For some reason he had come to harbor an exceptionally strong fear of the hot waterpot, so that, even after it had been unplugged, he would keep it some distance from the other appliances; and so that, even after it had been unplugged for some while, and even after its exterior and interior temperatures had reached equilibrium with the ambient air, he would remove it from direct exposure to sunlight and continue to regard it warily from across the room.

When would it show its true nature? he would think. When would it engulf that whole area in flame? When would the searing temperature of those flames melt the paint from off the doors? When would the searing flames indeed melt, like wedges of cheese, the doors themselves?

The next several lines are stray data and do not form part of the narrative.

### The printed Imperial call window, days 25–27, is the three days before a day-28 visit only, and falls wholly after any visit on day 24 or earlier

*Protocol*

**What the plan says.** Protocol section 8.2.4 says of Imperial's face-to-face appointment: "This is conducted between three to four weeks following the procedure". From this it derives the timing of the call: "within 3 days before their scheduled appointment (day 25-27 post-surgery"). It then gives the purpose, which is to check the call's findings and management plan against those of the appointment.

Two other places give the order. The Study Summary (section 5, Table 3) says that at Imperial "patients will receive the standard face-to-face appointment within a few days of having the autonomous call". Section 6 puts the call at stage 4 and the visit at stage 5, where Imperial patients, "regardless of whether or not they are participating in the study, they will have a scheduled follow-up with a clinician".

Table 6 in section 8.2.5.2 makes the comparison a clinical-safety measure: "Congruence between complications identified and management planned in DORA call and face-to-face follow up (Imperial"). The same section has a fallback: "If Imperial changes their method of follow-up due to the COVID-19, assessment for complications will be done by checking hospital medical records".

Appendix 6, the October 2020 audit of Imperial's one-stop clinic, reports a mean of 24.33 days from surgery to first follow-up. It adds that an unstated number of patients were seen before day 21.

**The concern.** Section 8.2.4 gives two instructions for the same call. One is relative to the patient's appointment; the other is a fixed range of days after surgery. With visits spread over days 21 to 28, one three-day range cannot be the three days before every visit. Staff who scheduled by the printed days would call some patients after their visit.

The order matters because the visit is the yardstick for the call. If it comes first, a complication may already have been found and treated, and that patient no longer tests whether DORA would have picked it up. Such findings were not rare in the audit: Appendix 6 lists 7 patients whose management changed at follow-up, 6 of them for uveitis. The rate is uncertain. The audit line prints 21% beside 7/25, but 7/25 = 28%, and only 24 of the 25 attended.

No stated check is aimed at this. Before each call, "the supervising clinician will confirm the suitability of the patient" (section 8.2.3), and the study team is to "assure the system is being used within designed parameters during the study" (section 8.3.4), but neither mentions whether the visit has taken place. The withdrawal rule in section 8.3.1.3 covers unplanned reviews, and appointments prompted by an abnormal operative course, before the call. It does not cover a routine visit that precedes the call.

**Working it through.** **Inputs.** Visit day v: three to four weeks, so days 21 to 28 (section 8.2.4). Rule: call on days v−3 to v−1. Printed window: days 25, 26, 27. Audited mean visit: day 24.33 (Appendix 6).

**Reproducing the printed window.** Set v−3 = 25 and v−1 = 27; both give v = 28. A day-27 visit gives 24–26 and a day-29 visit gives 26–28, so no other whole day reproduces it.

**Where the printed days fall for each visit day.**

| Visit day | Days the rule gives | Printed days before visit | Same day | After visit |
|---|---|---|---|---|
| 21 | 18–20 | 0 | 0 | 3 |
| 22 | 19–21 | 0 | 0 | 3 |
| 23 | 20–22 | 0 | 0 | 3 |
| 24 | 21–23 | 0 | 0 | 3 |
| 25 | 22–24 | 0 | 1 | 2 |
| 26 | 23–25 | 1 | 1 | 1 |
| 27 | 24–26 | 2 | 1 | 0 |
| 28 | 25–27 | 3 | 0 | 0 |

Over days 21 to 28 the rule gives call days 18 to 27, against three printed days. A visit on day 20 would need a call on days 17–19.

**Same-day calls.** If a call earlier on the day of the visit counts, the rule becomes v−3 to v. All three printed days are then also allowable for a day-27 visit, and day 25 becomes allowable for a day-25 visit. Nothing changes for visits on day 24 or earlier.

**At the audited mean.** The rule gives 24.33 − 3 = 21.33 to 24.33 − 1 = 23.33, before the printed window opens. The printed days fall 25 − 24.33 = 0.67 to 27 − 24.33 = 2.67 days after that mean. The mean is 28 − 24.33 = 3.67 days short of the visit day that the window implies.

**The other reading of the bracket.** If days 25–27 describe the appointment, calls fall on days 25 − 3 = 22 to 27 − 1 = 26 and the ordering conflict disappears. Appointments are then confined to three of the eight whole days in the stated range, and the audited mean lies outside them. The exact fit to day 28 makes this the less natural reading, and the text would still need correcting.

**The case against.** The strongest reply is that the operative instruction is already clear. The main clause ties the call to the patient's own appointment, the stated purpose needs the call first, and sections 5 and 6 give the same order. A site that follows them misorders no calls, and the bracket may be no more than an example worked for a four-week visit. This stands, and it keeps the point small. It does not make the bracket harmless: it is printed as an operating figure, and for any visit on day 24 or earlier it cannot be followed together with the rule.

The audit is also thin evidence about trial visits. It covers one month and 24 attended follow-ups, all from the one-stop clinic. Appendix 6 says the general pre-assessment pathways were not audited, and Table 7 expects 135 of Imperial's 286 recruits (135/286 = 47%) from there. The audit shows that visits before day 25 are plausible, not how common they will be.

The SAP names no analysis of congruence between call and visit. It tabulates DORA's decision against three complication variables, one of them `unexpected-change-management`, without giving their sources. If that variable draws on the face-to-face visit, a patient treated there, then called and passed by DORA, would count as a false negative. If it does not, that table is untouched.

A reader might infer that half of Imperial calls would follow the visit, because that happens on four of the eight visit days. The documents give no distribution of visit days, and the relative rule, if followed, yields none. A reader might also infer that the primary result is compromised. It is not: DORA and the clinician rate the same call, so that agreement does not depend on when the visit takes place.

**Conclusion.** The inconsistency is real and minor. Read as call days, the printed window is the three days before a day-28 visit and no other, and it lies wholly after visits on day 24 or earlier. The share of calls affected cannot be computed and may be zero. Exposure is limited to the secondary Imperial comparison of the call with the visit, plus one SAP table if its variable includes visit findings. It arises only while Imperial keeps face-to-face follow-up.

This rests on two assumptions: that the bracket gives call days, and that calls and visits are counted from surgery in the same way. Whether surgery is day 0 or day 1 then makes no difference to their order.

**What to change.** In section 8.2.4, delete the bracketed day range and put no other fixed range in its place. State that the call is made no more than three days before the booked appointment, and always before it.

When would the house pets, sensing their danger, fly forward to the closed windows (and, with a miraculous adroitness and understanding hitherto unsuspected, tap out the panes with their paws, thus making good their escape?)

When would the firemen, huge men from the country, and agile women with the capacity to get in and out of the smallest spaces, delicately cradle the terrified housepets, overcome with gratitude for the brave humans’ appearance (the brave humans so different from that neglectful man who had caused them to become so threatened)?

When would the firemen turn to the gathered people, their homes now devastated by flames, the neighbors’ homes now smoldering ruins, and say in righteously condemnatory tones, “Who? Who has done this? What person failed to perform their basic obligations and with inevitably catastrophic results?”

And when would I step forward from the crowd and face them (could I step forward and face what I’d done? Would I not simply die for shame and run off?) When would I step forward to face the crowd and say, I, I am the person you seek! I am that careless man who has made you all suffer!”

And so to put off that dreaded day for a time (though could that day be forever held back?) he continued to watch warily the cool and unplugged pot.

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